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'One pill can kill': Nonprofit spreads awareness of counterfeit fentanyl pills

SOURCE: KTAU ABC By Frances Lin, KATU Staff



PORTLAND, Ore. — Fake pills laced with fentanyl have killed countless teenagers this year, including two in Portland.


According to the CDC, deaths from fentanyl have tripled in the past two years among teenagers.


Parents who lost a child due to a fentanyl death created a nonprofit called Song For Charlie.


It includes parents with the Beaverton School District.

They have an important message for teenagers: if a pill didn't come from a doctor, don't take it. Just one pill could kill you.


No parent should ever have to see their child die, but because of one counterfeit pill, many young people's lives ended, leaving behind devastated families.

Many are determined to make a change.


"Our youngest son Charlie died May 2020 from a counterfeit poisonous pill," said Mary Ternan, vice president with Song For Charlie and also Charlie's mother.

"I tragically lost my 17-year-old son Zachary," said Laura Didier, outreach coordinator with Song For Charlie.


"We joined Song For Charlie after losing our 18-year-old son Cal in December of 2020," said Jennifer Epstein, director of outreach and education with Song For Charlie, also a parent with the Beaverton School District.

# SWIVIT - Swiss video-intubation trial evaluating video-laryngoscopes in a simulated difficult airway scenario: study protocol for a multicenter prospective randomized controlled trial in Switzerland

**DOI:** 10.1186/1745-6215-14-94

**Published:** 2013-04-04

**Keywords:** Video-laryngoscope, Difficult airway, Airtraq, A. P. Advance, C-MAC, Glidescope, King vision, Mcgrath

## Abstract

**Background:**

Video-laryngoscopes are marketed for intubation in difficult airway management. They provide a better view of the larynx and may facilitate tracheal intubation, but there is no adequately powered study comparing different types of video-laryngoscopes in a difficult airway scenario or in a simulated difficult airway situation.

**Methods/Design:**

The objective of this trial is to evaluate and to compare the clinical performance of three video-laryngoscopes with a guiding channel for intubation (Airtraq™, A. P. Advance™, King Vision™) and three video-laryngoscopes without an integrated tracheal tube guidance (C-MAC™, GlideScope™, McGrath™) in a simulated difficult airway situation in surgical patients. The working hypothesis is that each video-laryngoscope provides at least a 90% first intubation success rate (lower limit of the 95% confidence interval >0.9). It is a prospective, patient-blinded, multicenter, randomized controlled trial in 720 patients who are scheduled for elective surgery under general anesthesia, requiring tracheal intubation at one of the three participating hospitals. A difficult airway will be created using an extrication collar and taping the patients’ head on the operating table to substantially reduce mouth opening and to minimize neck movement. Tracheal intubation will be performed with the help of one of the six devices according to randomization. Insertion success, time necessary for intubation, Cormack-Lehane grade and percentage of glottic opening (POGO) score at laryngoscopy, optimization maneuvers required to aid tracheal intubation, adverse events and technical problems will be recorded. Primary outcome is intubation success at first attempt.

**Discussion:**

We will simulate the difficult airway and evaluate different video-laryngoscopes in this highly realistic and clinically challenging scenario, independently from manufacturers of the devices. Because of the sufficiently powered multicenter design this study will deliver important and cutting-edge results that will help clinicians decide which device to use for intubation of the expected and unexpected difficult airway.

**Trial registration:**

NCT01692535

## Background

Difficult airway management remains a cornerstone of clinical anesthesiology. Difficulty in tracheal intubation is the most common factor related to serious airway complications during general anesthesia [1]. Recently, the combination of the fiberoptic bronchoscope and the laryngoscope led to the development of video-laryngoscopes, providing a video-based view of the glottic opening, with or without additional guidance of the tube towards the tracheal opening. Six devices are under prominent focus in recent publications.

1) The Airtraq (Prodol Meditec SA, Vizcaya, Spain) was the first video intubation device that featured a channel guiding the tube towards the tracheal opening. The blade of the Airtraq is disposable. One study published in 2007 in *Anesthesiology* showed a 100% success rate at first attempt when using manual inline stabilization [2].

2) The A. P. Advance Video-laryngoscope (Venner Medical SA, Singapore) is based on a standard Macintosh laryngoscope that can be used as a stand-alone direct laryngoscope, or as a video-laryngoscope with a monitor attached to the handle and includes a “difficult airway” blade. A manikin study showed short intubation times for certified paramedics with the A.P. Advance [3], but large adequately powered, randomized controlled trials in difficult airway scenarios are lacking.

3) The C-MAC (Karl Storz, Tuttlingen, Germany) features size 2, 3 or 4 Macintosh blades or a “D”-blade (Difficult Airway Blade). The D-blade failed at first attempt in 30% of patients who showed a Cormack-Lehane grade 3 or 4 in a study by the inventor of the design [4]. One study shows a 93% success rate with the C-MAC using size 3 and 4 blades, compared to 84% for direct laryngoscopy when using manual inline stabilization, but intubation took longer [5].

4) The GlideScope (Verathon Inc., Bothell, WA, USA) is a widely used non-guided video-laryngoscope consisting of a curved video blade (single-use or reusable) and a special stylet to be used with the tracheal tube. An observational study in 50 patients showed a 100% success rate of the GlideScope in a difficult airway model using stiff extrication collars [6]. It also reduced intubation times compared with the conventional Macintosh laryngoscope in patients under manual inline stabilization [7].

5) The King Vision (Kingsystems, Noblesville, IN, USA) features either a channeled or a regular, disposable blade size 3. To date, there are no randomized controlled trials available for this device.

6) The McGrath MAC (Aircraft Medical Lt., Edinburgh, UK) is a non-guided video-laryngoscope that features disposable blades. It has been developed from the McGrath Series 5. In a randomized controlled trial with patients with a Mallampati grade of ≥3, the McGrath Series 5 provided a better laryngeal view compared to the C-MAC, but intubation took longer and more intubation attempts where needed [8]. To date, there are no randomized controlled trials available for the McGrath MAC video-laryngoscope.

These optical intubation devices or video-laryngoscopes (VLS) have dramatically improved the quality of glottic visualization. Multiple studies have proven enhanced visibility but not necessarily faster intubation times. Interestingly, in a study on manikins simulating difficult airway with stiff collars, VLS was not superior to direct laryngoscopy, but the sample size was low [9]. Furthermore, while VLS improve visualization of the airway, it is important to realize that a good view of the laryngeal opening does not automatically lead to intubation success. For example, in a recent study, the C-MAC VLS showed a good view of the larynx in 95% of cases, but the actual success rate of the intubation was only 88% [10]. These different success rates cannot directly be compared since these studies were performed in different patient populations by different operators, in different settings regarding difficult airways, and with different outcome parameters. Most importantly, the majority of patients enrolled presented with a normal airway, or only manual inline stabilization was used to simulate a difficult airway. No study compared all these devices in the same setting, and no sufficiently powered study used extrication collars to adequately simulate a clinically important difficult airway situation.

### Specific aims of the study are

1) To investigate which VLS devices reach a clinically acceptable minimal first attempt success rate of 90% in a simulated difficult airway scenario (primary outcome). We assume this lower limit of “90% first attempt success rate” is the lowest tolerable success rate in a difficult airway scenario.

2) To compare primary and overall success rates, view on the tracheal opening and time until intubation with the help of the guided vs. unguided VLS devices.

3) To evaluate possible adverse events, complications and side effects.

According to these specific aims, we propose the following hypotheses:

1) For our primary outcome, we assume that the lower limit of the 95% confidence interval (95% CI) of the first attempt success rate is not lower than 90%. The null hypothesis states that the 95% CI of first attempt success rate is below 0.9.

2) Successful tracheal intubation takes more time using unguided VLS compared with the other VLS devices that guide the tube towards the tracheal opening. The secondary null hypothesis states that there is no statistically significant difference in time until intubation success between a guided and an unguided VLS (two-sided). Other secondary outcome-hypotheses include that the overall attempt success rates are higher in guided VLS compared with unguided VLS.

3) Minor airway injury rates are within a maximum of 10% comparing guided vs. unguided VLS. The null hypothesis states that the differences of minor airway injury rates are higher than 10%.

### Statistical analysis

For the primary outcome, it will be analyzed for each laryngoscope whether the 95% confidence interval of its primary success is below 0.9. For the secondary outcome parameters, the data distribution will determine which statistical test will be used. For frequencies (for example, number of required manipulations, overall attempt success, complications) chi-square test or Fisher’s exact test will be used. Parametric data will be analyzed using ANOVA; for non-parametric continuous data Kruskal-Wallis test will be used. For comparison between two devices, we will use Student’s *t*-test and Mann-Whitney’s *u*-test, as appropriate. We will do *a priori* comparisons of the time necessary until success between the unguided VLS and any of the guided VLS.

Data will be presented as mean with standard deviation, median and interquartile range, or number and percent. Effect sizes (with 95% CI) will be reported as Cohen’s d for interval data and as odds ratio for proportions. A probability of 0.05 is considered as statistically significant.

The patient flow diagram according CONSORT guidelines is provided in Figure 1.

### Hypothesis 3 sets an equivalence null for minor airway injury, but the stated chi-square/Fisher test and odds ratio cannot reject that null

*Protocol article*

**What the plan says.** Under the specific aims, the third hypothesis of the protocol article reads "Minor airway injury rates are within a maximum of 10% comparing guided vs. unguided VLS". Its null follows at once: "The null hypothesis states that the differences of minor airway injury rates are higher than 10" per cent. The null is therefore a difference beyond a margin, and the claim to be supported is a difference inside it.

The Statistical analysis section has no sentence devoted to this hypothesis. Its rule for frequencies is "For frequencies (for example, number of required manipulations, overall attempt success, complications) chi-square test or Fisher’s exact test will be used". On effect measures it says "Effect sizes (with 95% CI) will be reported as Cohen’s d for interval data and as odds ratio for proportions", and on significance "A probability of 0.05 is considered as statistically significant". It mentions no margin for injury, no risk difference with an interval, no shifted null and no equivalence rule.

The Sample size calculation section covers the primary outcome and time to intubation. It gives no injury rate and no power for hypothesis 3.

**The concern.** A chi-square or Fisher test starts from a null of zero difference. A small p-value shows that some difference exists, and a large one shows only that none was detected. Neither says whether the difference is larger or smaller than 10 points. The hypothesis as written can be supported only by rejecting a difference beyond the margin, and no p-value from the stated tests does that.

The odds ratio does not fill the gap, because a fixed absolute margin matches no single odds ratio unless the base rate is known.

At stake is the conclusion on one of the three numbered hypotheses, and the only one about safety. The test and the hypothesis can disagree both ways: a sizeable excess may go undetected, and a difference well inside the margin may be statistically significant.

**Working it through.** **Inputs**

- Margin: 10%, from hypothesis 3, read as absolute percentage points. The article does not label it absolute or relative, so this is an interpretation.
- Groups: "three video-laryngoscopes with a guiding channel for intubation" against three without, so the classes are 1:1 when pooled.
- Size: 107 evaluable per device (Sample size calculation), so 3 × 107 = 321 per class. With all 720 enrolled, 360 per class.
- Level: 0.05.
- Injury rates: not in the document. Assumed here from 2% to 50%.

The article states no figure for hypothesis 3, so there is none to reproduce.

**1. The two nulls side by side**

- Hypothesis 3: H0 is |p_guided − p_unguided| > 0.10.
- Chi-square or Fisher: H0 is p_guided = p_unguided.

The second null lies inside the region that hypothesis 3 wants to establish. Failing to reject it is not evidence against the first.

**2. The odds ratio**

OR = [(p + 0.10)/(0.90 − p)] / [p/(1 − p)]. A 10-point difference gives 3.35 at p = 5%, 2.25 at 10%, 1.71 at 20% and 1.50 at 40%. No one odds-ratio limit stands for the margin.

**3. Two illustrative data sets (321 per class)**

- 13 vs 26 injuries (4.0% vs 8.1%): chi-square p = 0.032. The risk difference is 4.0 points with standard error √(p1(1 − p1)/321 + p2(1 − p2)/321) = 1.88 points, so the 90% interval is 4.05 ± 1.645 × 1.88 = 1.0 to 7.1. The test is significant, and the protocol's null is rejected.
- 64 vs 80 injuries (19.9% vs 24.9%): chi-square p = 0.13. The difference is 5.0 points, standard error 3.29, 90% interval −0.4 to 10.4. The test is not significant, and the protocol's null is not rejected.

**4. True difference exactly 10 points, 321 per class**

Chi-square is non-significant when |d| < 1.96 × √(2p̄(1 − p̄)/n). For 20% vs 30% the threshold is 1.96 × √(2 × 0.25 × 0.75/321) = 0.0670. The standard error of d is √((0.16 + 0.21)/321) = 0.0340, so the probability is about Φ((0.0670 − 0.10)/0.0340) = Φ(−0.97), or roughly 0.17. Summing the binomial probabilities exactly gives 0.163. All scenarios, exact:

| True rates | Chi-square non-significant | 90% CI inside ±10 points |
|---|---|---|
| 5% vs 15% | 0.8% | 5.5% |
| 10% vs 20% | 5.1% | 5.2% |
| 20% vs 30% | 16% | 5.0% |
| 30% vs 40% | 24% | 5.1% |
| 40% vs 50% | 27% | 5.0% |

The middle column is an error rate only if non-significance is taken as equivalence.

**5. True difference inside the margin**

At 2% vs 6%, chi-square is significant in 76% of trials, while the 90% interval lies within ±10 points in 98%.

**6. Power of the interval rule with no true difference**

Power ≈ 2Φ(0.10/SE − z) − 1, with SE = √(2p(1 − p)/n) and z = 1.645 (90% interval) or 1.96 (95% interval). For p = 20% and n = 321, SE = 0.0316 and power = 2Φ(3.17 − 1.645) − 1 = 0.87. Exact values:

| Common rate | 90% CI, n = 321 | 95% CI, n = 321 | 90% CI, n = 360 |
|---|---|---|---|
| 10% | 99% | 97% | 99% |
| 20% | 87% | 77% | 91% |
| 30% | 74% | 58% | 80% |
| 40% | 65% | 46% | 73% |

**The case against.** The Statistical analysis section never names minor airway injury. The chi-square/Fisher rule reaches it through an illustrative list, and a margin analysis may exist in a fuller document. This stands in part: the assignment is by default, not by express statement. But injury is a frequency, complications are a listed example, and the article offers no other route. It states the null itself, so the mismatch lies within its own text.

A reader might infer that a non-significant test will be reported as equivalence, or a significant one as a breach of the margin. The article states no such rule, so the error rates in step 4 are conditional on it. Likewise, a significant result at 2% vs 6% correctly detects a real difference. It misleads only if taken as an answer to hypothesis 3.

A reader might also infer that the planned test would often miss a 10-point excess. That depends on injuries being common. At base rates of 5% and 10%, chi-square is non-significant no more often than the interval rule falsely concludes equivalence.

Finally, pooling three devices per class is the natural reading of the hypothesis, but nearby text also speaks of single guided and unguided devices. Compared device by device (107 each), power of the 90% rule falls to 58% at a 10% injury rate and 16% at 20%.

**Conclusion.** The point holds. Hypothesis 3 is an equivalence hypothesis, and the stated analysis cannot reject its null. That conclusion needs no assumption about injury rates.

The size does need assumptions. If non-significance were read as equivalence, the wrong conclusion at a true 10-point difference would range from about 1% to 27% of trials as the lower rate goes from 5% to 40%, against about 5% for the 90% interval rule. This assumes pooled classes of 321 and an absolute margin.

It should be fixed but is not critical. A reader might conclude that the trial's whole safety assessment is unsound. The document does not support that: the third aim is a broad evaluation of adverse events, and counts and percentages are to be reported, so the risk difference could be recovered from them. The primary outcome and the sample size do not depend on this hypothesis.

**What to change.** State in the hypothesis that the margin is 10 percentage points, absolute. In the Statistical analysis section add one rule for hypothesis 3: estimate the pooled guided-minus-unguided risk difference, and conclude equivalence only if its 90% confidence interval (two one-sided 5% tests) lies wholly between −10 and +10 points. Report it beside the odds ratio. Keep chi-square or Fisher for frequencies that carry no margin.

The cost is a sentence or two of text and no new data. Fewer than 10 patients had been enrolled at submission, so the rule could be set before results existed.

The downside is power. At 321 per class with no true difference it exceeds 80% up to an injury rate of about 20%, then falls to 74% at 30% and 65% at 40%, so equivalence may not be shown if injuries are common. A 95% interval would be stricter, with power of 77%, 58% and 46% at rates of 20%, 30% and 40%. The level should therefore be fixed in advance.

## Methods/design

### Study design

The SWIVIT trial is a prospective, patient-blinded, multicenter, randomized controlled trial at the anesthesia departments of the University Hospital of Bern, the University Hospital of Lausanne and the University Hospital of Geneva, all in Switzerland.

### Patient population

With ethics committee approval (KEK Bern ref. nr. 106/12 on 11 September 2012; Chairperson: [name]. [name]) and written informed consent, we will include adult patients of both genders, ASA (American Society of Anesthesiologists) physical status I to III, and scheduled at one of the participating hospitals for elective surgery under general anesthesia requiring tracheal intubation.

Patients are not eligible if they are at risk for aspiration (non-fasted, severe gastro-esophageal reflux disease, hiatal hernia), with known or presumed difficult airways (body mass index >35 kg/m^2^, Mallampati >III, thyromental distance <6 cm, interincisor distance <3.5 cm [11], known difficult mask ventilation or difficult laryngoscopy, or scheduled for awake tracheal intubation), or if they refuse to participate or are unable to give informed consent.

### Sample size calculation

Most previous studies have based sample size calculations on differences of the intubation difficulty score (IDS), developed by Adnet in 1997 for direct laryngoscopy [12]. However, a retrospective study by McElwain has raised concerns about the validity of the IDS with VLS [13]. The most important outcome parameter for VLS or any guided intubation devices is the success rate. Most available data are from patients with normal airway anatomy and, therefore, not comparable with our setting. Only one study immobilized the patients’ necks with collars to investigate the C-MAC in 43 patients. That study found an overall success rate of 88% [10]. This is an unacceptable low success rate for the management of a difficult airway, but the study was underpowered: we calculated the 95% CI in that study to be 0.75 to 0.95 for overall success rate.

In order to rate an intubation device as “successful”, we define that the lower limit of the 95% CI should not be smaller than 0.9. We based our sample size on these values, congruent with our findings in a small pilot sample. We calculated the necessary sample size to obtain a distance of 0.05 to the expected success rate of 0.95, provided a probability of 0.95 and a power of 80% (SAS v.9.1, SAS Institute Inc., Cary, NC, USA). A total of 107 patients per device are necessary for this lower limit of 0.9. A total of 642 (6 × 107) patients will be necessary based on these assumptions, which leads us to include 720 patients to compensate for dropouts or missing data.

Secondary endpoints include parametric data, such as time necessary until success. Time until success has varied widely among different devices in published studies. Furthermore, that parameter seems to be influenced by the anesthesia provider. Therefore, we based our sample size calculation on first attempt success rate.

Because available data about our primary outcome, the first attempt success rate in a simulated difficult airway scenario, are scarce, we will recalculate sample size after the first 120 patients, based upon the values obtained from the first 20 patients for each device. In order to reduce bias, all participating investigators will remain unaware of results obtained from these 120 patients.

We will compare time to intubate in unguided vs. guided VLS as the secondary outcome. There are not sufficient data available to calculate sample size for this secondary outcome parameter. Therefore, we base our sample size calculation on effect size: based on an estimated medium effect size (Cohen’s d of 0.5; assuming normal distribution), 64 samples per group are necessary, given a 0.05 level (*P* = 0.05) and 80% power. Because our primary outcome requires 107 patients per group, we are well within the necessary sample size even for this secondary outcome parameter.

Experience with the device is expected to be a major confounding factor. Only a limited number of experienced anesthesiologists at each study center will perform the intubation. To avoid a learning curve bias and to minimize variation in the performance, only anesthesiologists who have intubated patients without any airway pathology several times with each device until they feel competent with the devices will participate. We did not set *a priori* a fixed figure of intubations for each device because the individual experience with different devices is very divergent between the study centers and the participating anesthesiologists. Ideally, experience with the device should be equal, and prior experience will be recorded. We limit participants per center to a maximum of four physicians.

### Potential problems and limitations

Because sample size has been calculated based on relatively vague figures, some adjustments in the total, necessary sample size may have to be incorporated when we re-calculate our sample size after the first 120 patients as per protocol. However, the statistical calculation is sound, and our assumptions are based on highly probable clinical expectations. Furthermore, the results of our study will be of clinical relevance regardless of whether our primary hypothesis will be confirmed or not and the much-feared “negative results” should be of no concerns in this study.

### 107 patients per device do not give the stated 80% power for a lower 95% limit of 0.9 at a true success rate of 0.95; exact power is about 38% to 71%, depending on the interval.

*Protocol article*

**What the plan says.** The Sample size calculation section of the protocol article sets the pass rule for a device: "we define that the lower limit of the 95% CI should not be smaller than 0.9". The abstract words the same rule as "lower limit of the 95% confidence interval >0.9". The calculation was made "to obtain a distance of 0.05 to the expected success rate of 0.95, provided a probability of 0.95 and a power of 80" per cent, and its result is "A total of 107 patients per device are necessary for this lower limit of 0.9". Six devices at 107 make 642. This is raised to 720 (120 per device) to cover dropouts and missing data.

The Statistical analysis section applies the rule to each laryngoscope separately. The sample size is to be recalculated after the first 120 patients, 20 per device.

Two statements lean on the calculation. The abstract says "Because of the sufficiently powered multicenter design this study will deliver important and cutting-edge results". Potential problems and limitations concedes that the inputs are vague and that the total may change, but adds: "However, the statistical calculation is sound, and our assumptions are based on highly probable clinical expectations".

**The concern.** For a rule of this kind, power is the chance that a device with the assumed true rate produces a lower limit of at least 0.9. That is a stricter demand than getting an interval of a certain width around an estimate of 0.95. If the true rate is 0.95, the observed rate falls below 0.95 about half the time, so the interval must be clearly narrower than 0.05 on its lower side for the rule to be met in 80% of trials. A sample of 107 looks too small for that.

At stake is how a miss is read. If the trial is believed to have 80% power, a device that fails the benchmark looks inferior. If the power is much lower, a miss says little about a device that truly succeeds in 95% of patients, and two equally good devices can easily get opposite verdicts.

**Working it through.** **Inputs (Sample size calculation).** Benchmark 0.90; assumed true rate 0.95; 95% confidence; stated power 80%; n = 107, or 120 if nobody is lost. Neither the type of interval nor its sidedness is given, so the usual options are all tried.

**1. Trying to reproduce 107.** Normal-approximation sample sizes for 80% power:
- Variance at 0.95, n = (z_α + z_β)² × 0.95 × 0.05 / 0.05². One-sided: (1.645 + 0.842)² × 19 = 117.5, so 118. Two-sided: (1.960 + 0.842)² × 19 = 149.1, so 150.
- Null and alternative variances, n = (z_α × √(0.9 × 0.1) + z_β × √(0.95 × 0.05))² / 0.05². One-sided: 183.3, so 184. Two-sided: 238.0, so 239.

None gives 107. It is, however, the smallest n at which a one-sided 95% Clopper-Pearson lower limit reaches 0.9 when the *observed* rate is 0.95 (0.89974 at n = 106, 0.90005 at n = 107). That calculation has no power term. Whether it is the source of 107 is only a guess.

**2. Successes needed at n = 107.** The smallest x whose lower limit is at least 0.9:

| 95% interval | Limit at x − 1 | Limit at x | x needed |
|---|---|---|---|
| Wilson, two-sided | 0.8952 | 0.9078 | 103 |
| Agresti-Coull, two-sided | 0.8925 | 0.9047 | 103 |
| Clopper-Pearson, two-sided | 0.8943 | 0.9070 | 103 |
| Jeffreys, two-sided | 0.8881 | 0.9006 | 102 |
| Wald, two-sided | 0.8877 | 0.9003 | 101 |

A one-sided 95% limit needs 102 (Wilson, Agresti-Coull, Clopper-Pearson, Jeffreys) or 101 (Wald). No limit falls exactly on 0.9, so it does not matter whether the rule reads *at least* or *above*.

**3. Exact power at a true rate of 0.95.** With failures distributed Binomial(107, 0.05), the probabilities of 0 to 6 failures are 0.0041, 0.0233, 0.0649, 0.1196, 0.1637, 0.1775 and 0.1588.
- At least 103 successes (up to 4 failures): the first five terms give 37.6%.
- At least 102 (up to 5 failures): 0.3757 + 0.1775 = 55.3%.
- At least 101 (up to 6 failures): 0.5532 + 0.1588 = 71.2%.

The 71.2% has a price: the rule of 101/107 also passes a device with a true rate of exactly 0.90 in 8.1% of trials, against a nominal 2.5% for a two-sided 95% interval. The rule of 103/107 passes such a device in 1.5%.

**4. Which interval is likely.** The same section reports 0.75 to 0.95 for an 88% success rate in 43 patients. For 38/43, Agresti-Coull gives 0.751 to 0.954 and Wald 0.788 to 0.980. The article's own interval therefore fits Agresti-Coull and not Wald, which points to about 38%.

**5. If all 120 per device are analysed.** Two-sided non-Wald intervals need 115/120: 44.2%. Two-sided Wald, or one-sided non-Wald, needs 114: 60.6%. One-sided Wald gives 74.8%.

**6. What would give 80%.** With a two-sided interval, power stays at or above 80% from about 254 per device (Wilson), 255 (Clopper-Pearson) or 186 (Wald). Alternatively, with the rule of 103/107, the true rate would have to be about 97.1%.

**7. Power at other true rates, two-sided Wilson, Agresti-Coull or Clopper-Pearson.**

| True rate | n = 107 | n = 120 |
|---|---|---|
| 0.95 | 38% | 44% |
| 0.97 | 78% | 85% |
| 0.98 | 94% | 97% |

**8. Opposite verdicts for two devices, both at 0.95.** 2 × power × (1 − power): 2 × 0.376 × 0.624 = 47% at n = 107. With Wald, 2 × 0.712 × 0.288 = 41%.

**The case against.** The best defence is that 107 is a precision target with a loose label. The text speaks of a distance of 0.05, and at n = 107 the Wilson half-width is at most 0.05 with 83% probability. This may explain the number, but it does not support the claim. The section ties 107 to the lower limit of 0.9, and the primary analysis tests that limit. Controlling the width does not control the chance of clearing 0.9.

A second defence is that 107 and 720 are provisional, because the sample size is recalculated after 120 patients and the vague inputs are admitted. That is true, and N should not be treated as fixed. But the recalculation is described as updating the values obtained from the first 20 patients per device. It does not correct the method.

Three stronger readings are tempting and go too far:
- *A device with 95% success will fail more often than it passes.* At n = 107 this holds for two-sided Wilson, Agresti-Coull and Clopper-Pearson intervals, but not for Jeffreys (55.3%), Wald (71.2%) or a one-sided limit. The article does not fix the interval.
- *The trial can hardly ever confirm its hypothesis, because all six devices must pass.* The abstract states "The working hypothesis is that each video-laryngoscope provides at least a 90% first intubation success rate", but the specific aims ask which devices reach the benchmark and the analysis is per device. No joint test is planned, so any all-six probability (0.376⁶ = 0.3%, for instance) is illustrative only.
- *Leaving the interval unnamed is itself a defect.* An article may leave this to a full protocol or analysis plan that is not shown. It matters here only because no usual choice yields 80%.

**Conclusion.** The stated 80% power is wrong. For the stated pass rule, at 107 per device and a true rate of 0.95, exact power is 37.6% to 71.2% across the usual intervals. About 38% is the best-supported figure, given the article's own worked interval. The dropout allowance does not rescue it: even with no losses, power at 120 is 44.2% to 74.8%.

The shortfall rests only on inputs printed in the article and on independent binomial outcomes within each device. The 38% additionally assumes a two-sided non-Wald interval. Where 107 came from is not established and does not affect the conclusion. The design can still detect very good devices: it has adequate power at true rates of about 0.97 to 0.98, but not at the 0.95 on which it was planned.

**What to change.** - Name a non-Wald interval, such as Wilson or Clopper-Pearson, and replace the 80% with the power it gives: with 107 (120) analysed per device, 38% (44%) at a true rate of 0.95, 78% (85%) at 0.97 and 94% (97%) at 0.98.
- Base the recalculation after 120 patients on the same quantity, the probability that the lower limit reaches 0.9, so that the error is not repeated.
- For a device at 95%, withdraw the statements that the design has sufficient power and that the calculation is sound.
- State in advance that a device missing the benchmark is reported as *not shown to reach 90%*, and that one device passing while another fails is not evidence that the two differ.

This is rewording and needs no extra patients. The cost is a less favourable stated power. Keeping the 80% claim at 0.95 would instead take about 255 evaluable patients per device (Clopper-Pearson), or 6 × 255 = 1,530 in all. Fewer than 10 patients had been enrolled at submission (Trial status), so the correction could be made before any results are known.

They say none of these kids showed signs of addiction.

They were normal teenagers.

"He was a lifeguard," said Epstein.

"He was a straight-A student," said Didier.

And just like these kids, many others thought they had bought a Percocet pill.

"It sounds like he just wanted to block a little stress, relax, in the middle of that. He did not have a history with abusing drugs or alcohol, so it was very out of character," said Didier.

Turns out they were fake, laced with fentanyl.

"There’s nothing Percocet about the Percocet that Charlie took. It was counterfeit, completely fake," said Ed Ternan, president with Song For Charlie, and also Charlie's father.

"You’ll hear people say, 'I trust this guy. I trust this dealer.' But in reality, you have no idea," said Mac C., Charlie's friend.

Presenters want to spread awareness.

"I’m like, Charlie died? What are you talking about, Charlie died? He died from pills," said Mary Ternan, crying.

"My earth shattered. I didn’t know what to do with myself," said Teresa Ternan, Charlie's sister.

To watch the full video Song For Charlie produced, click here.

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